"Dawson County used to have 400,000 acres of cotton, and they used a lot of bugs," he recalls. "At one time, I did consulting for about 20,000 acres around Lamesa. Now, I've got about 8,000 acres out there."
The drought has also taken a toll. Junfin says cotton acreage is going to be very low in the Winter garden this year, with perhaps only enough to help keep the gins open.
The cotton-friendly, adult ladybug will lay her eggs in yellow clusters under a leaf or stem. Within a week, the eggs hatch into orange and black larvae, tine alligator shaped insects. After three to four weeks, the larvae enters the pupae stage and after one more week, the young adults emerge, ready to feed.
Both adults and larvae feed primarily on aphids, but will also pre n eggs and caterpillars of various moth pests. They are most abundant in cotton when aphids are present, or when cotton is blooming, as they also feed on pollen and nectar.
"Ladybugs do have a tendency to migrate, but they're still a good tool. And they leave their eggs behind," he notes.
Another beneficial mass-reared at the insectary is the lacewing. The common green lacewing (Chrysopa carnea) and the green lacewing (Chrysopa rufilabris) are the most abundant in nature. The female lays her eggs-anywhere from 200 to 800 of them-on foliage. In a few days they hatch. The tiny, mottled brown larvae, which are similar in appearance to an alligator with pincers, emerge with a voracious appetite and will feed on aphids, small worms, insect eggs, mites, thrips, immature whitefly, and other insects.
"During this stage of its life cycle, it will devour up to 200 victims a week. It them pupates by spinning a cocoon with a silken thread. The adult lacewing emerges in about five days and the life cycle repeats itself," Junfin explains.
Dr. Allen Knutson, Extension entomologist, notes that green lacewing larvae are important predators of aphids, mites, whiteflies, and eggs and small larvae of bollworms, budworms, armyworms, and loopers. Lacewings become very abundant when aphids are present. Adult lacewings also feed on insects.
Trichogramma are among the smallest of insects, having a wing-spread of about 1/50th of an inch. Despite its size, this beneficial is an efficient destroyer of the eggs of many moth and butterflies which are leaf-eaters in the larval stage. According to Junfin, these parasitic insects disperse readily in their search for over 200 species of eggs to parasitize.
"The trichogramma seeks out eggs, but does not feed on or harm vegetation. It is an effective tool because it kills its host before the plant can be damaged," the entomologist notes. "They can be used in a variety of crops as well as in horticultural and ornamental plants, and the cost is so low that it is feasible to purchase them for massive releases."
Trichogramma wasps parasitize eggs of bollworms, budworms, loopers, and other caterpillar insects. They are shipped on squares of black paper with about 5,000-plus eggs glued to a one-inch square, timed to emerge near arrival.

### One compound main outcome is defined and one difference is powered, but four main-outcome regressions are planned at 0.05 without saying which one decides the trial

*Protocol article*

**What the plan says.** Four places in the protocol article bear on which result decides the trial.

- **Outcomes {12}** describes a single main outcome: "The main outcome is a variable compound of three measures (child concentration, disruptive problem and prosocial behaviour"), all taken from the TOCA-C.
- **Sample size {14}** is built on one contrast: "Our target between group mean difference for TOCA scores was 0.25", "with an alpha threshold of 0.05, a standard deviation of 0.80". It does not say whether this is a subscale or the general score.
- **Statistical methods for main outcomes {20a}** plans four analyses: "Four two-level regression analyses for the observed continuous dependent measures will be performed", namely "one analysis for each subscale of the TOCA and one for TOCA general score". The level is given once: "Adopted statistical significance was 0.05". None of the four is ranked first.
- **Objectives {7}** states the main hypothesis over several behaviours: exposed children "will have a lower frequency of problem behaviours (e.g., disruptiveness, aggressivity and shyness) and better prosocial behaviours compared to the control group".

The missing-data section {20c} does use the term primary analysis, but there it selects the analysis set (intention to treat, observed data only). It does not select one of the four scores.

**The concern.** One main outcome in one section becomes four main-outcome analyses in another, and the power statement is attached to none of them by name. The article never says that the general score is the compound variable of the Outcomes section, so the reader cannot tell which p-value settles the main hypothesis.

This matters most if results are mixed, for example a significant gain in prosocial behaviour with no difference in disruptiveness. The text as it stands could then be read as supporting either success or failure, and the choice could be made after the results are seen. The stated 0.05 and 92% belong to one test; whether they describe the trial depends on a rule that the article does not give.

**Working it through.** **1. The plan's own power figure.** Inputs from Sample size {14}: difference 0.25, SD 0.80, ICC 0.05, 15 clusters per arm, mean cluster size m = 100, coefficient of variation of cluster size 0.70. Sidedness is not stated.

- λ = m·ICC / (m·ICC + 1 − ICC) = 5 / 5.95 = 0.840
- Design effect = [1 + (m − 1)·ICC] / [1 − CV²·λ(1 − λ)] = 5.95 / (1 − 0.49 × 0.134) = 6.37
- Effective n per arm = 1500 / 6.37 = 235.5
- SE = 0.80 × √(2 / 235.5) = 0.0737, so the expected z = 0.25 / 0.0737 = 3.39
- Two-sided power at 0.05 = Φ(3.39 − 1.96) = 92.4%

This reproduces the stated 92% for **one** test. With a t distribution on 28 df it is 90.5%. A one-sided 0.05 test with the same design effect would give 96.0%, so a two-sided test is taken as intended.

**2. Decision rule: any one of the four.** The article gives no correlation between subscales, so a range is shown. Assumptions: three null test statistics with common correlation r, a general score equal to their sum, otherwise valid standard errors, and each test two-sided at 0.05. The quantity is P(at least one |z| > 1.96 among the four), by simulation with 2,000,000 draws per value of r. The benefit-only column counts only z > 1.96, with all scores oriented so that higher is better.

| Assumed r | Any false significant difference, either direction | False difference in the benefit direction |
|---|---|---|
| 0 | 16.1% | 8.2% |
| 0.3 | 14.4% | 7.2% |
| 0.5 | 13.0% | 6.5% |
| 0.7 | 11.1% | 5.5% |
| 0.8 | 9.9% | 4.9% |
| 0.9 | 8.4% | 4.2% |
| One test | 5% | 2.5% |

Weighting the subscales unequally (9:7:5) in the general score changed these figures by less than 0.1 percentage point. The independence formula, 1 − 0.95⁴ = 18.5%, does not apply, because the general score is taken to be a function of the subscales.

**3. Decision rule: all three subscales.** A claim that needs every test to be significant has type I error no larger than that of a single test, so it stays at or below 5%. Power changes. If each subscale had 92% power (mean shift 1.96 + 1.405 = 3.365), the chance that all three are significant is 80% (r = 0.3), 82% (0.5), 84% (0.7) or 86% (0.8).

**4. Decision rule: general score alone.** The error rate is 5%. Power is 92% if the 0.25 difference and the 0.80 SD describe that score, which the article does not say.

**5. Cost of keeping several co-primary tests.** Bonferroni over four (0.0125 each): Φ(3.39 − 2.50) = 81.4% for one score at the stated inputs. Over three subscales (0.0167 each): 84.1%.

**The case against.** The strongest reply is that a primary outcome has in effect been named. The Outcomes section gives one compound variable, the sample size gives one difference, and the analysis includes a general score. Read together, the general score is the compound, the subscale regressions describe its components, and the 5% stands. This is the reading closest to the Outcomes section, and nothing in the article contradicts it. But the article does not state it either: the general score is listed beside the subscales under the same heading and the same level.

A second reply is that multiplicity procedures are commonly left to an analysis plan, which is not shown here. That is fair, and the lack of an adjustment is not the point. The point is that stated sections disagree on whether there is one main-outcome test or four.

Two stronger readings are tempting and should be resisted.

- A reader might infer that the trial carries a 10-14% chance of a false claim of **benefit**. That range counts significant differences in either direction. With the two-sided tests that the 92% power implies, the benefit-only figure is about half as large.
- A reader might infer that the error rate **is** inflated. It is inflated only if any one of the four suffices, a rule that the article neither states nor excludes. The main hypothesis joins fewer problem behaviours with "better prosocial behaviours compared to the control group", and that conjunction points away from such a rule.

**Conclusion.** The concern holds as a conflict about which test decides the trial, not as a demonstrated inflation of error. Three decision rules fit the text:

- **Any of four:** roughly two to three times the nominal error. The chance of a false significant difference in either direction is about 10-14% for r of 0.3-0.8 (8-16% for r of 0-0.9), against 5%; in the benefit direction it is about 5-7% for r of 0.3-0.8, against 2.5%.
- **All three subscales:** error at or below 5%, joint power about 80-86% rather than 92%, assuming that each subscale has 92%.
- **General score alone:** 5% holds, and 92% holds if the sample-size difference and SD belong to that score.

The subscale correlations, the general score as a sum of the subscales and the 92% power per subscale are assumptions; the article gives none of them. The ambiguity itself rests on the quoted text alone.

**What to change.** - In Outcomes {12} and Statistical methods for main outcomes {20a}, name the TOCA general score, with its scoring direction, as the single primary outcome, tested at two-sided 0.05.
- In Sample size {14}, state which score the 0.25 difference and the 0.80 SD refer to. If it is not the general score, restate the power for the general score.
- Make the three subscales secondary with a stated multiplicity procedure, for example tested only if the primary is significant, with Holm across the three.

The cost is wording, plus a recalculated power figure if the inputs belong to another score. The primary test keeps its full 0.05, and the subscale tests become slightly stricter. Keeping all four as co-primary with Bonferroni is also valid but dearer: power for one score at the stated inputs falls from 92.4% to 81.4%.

"We work very closely with our USDA (U.S. Department of Agriculture) university professors, mass-rearing species they are collecting," says Junfin.
Every precaution is taken to ensure the health of beneficials. They are also well fed. For example, it takes 600 to 800 pounds of whole wheat a day to grow sitotroga-the food source for many beneficials and host for trichogramma-at the insectary. According to Frank Junfin, the sitotroga, which has a 40-day cycle, produces 200 million eggs daily here.
All bugs are shipped in breathable, plastic bags, filled with recyclable, shredded paper-18 bags to a box. Rice hulls are added to the lacewing packet.
"Lacewing larvae are cannibalistic. We put a frozen egg in there so they have something to feed on right away," he adds.
Beneficials Aid Pecan Growers
Junfin says for the first time, at a recent, organized meeting of pecan producers hosted by Western Pecan in Las Cruces, N.M., university system entomologists noted the value of including commercially-reared insects as a part of an IPM strategy.
"I sell most of my bugs for pecans in Mexico. At Saragossa, a lot of producers use bugs," he says.
Junfin provides lacewings and other beneficial to pecan, apple, and citrus growers, as well as to owners of vineyards, commercial greenhouses and malls and hotels with atriums. Customers also include a number of area vegetable farmers.
"We do sell some beneficials for sorghum and corn, but not stored grain," he adds.
Lately, Junfin has observed a renewed interest in beneficials from traditional farmers.
"The feedlot industry knew they were facing big problems, so fly parasites have been our primary focus. Now, people with crops are coming back to the old Joe Junfin, total integrated approach," he says.
Issues of drift from aerial spraying, loss of chemicals because of the registration process, the new FQPA risk cup, consumer concerns - all of these matters reducing the number of options and tools a farmer has for fighting pests makes the Kunafin alternative viable, Junfin believes. He also sees the use of beneficials as a way to counter environmental concerns.
"Every move a farmer makes, he's getting scrutinized by environmentalists and extremists. Putting bugs out there is one way to get the forces of nature going our way, so maybe they won't be so hostile towards us," he suggests.